Wink's article, "Homosexuality and the Bible.")
None of these passages speak directly to contemporary
human beings who live in loving, ethical, mutually affirming, and
community enhancing relationships that happen to be of the same gender.
In fact, I might go as far as to say that no contemporary social issue
is addressed directly by scripture. That is why we need the Holy Spirit.
You cannot simply go to the Bible and "look it up."
In my opinion, a more appropriate text to
illuminate this issue would be Acts 10:9ff where Peter beholds a vision
of unclean animals being lowered to him on a sheet. He is commanded to
"kill and eat." The message is not about food, but people,
namely, the Gentiles. What was formerly unclean is now clean. That is
certainly a recurring and coherent message of scripture. God chooses the
unexpected to do God's work. Many of the parables of Jesus as well as
the actions of Jesus were told to counter the prevailing notions of his
time in regards to people who were considered unacceptable, untouchable
sinners. Jesus partied with them.
For me, the coherent message of
scripture is one of radical inclusive grace and an invitation to
discipleship to everyone, which entails living holy lives. If we are
fortunate enough to share our lives in intimacy with another, our
relationship should be based upon the Gospel ethic of love, fidelity,
forgiveness, stewardship, unitivity and hospitality.
(4) I have been blessed to know gay and lesbian couples who
have lived that ethic pretty darn well. They in turn, have been a
blessing to the community and to the Church of Jesus Christ.
Agreeing to Disagree
All of this said regarding scripture, I recognize that
Presbyterians in good conscience may interpret the will of God
differently on this and many other matters. With most other matters
whether they be social issues such as abortion or capital punishment, or
theological issues such as the virgin birth, substitutionary atonement
or eschatology, we agree to disagree and at best we even strengthen one
another by pointing out facets of an issue or problem that the other may
have missed. It seems strange to me that we can agree to disagree on so
many more substantial issues and practices and allow freedom of
conscience and mutual forbearance in that diversity, but this issue
requires a categorical prohibition.
I am not (nor is Amendment 01-A)
asking for agreement on homosexuality any more than I feel that we
should agree on hundreds of other social and theological issues and
approaches. I do not even claim that I am ultimately right on this. I
simply feel that there is room for differing viewpoints. There is no
consensus of biblical interpretation that would categorically prohibit
Presbyterians in same-gender relationships to serve the church in an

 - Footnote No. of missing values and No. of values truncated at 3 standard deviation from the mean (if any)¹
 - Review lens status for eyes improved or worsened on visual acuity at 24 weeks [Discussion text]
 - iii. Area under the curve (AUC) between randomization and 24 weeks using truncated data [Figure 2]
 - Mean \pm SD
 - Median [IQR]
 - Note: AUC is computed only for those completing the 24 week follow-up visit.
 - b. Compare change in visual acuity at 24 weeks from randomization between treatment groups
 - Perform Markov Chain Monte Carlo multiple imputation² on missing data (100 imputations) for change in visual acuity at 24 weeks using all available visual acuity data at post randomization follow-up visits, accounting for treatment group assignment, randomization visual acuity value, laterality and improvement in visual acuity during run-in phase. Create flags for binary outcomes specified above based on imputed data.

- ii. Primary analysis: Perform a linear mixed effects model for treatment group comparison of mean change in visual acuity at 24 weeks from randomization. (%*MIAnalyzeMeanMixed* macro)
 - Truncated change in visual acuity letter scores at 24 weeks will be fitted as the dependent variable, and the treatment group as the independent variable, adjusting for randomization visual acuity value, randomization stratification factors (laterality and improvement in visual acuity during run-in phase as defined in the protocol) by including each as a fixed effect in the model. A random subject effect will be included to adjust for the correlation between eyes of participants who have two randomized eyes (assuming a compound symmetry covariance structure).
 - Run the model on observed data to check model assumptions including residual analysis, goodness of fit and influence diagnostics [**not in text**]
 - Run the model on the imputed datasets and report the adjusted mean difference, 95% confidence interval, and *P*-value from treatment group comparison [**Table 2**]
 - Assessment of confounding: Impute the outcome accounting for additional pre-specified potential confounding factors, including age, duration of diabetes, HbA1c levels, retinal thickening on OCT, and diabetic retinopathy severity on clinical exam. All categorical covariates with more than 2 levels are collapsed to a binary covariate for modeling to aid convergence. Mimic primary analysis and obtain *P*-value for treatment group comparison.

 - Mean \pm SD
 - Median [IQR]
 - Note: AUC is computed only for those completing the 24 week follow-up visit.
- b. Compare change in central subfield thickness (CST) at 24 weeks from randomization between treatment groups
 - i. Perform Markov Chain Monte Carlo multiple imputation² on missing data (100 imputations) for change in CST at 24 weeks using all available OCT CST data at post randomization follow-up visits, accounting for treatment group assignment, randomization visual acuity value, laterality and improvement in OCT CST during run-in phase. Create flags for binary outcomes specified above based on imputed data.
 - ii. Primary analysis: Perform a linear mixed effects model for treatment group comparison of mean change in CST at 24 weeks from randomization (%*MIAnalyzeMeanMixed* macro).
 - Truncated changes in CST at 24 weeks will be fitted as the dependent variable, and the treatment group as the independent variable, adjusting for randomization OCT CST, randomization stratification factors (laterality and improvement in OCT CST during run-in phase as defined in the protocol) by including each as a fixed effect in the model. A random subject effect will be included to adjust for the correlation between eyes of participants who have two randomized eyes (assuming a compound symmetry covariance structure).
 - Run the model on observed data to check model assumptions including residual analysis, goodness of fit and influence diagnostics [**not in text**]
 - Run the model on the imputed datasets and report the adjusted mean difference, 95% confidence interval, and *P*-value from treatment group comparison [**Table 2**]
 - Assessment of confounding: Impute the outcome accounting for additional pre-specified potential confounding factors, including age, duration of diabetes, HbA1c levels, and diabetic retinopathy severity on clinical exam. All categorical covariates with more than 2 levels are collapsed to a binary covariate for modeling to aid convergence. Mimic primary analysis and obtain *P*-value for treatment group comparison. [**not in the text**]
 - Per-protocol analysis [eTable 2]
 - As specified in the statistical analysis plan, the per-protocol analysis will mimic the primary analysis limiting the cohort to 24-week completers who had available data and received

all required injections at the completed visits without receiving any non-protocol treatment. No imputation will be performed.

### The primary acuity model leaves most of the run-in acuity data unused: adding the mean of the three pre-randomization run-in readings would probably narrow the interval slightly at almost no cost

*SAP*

ordained capacity. No matter how certain we may feel about our
interpretation of scripture regarding this issue, we must agree to the
obvious fact that there is no consensus. Far from it. A significant and
increasing minority within the Presbyterian Church (USA) faithfully
interprets scripture to include those who have been excluded by our
Part of the beauty, the decency and the order of our
Presbyterian system is not to allow the tyranny of a simple majority to
overbear upon the minority on issues that are non-essential. All
Amendment 01-A asks for is to let the church agree to disagree and to
let the governing bodies determine who may serve particular ordained
ministries based on their evaluation of the character, faith and gifts
of a person guided by the governing body's interpretation of the
coherence of Scripture, the Confessions, and The Book of Order
(excepting of course the recent addition, G-6.0106b).
It is curious to me why the social issue of same
gender relationships centers on the issue of ordination/installation
within the Church. If same-sex relationships are so far removed from the
will of God as to warrant policies specifically excluding these
individuals from ordained service within the church, why stop there? Why
not pass an amendment explicitly excluding these folks from singing in
choir, teaching Sunday school, serving on staff as a youth minister,
playing the organ, sweeping up the fellowship hall or doing the dishes
after the church potluck?
Why stop there? Perhaps self-affirming
practicing homosexuals (there is that dehumanizing phrase again) should
be excluded from church membership and baptism. Those who seek to be
baptized or to join the church on affirmation of faith or reaffirmation
of faith are asked by me in front of the congregation: "Do you
renounce the ways of sin that separate you from the love of God?"
(5) Can a self-affirming practicing homosexual (let's call her
Sandy in a relationship with her life partner, Joan) say: "I
renounce them" knowing full well that she has no intention of
changing her relationship with her partner? Is the Session not in